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Positioning of organelles and parasite motility: the relevance of myosin motors

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Defense Thèse de doctorat : Univ. Genève, 2014 - Sc. 4651 - 2014/03/04
Abstract Apicomplexan parasites possess a highly conserved molecular motor associated to motility. This machinery, called the glideosome, is structured around the acylated Gliding-Associated Protein GAP45 that recruits myosin A (MyoA) and its associated Myosin Light Chains (MLC1). To determine if previously mapped phosphorylation sites on TgGAP45 and TgMLC1 have a direct significance for the glideosome, series of phospho-mutants were generated. Despite the extensive phosphorylation of TgMLC1 and TgGAP45, phosphorylation does not appear to be critical for the glideosome function. Apicomplexan parasites possess a plastid-like organelle called the apicoplast. We demonstrated that apicoplast inheritance is an actin-based process. Conditional knockdown of the conserved TgMyoF severely impacts on apicoplast turnover leading to parasite death. We also conditionally stabilized the tail of MyoF, which forms an inactive heterodimer with endogenous TgMyoF. This dominant negative mutant reveals a central role of this motor in the positioning of the two centrosomes prior to daughter cell formation.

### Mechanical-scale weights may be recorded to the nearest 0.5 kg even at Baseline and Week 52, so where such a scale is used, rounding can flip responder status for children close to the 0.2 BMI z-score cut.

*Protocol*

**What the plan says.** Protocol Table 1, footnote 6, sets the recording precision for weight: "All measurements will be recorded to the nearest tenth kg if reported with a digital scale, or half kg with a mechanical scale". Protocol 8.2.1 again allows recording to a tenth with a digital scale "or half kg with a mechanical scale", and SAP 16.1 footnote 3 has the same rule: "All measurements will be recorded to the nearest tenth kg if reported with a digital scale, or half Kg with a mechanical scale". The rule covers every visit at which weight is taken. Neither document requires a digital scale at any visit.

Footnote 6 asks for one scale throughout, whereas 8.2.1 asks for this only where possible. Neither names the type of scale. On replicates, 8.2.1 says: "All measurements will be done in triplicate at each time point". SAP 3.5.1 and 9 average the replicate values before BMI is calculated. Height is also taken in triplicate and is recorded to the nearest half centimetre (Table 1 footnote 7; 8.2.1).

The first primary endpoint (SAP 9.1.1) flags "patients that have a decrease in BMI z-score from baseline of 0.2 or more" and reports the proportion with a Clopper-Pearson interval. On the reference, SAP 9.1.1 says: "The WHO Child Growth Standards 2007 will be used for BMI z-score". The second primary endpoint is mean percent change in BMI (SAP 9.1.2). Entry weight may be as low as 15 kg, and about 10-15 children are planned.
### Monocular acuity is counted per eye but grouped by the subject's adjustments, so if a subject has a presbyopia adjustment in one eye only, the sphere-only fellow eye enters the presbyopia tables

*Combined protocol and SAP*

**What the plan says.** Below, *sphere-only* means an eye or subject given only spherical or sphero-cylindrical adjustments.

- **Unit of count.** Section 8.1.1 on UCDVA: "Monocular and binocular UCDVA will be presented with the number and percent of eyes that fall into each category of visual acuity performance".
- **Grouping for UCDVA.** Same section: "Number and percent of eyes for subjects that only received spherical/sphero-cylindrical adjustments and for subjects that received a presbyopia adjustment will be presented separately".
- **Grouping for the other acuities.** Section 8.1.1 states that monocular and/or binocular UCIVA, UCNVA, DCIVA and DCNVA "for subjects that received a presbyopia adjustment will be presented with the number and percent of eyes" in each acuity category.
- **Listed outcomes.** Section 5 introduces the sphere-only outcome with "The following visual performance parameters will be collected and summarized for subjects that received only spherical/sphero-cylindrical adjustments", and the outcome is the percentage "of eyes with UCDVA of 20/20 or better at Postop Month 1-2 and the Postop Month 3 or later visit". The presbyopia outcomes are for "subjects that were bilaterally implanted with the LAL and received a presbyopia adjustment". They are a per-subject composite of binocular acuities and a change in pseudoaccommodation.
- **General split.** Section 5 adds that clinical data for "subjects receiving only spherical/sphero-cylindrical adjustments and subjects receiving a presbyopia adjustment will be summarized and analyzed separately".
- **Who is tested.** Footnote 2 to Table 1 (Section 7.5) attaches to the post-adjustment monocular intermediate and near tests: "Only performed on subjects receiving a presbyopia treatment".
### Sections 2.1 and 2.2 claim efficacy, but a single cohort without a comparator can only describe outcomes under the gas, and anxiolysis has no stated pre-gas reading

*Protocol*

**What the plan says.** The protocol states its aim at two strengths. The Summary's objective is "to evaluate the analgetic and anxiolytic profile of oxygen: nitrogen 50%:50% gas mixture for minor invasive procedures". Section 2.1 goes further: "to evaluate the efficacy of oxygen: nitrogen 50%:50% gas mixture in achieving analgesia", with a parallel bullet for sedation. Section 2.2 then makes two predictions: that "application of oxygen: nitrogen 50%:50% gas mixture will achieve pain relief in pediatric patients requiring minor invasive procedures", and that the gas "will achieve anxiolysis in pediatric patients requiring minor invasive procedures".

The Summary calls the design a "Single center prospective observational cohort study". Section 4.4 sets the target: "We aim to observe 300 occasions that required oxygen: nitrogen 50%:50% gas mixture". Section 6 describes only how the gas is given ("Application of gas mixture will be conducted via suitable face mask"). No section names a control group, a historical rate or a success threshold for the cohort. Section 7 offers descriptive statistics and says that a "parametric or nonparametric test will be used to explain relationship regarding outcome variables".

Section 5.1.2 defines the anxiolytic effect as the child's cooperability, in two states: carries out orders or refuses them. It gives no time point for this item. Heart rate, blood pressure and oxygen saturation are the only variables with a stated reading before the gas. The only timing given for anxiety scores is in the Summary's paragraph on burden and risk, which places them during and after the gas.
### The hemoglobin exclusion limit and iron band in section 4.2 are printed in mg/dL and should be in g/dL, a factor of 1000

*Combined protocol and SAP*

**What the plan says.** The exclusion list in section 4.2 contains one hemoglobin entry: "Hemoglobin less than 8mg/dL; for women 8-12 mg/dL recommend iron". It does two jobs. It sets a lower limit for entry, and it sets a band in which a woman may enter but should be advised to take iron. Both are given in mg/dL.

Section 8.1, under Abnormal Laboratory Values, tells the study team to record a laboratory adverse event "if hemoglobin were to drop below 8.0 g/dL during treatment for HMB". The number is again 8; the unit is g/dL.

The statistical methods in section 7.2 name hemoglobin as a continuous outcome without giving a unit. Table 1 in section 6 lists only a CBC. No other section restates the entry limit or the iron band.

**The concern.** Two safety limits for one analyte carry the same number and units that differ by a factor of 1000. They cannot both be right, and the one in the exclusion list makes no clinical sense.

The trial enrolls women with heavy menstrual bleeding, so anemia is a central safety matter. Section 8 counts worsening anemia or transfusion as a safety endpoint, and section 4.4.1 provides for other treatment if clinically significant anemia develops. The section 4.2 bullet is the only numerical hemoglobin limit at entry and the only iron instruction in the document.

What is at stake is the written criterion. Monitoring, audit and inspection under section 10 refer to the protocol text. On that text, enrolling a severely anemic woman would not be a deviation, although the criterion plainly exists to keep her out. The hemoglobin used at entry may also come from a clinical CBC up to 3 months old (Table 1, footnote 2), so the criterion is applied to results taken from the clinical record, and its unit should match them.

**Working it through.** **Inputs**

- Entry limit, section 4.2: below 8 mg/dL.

Keywords ApicomplexaToxoplasma gondiiPlasmodiumGlideosomePhosphorylationApicoplastMyosinCentrosome
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URN: urn:nbn:ch:unige-360650
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JACOT, Damien. Positioning of organelles and parasite motility: the relevance of myosin motors. Université de Genève. Thèse, 2014. https://archive-ouverte.unige.ch/unige:36065

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Deposited on : 2014-04-28

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